Bil’s rating (out of 5): BB.
Germany/USA, 2003. , , CP Medien AG, Killer Films, John Wells Productions, , , , Story by Neve Campbell, Barbara Turner, Screenplay by Barbara Turner. Cinematography by Andrew Dunn. Produced by Robert Altman, Joshua Astrachan, Neve Campbell, Pamela Koffler, David Levy, David Ley, Christine Vachon. Music by Van Dyke Parks. Production Design by Gary Baugh. Costume Design by Susan Kaufmann. Film Editing by Geraldine Peroni. Toronto International Film Festival 2003.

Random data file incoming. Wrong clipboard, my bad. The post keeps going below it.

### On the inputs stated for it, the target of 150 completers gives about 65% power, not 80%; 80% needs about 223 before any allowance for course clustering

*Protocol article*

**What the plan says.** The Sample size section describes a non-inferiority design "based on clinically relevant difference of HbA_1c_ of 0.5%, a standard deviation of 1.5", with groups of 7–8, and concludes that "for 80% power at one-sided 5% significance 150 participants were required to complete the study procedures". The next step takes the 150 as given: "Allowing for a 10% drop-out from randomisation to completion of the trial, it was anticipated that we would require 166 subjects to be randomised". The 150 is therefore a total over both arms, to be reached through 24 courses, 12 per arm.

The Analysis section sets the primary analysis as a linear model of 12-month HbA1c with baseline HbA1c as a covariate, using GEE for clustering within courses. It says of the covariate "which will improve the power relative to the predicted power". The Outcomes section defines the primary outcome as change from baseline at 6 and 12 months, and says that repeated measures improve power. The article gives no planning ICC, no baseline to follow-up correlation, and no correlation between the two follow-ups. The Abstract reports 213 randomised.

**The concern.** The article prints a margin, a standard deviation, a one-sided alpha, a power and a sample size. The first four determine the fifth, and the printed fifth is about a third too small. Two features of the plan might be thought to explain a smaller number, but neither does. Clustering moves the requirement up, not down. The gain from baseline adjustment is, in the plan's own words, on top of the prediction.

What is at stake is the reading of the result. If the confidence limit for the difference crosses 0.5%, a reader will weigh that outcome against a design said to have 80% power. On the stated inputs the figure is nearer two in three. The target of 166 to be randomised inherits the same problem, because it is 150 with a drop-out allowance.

Robert Altman once again takes fictional characters into a factual situation in this latest film centering around the world of ballet, using Chicago’s famous Joffrey Studio as its backdrop. Neve Campbell (also co-producer) stars as an aspiring dancer and Malcolm McDowell as the group’s slightly batty leader in a ragged scenario co-written by Campbell and Barbara Turner, but what really count here are the scenes featuring the very skilled dancers (including Campbell herself, who really shines on stage). No amount of energy is wasted in showcasing the magnificent talents of all involved, and every time the dancers take to the stage the screen comes vividly to life with energy and strength, aided by Geraldine Peroni’s skillful editing and an excellent soundtrack. Unfortunately, the rest of it is deliriously boring, with flat characters who aren’t in the least bit sympathetic or memorable (or in the case of Marilyn Dodds Frank as Campbell’s mother, simply annoying). Altman cuts away from the behind-the-scenes rehearsal moments and into the professional performances so quickly that no important knowledge about the life of these hard-working artists is ever properly gleaned, at least nothing you didn’t already see in Fame twenty years ago. James Franco co-stars as a restaurant cook with whom Campbell finds romance, but they barely exchange ten words between them before the film is over. It was probably a wise choice for the filmmakers to avoid soap opera and therefore not remake Centre Stage, but the content that is so sorely missing does little to compensate for this. Dance fanatics will enjoy it, everyone else should steer clear and instead rent Matthew Diamond’s brilliant Dancemaker and/or Powell and Pressburger’s The Red Shoes.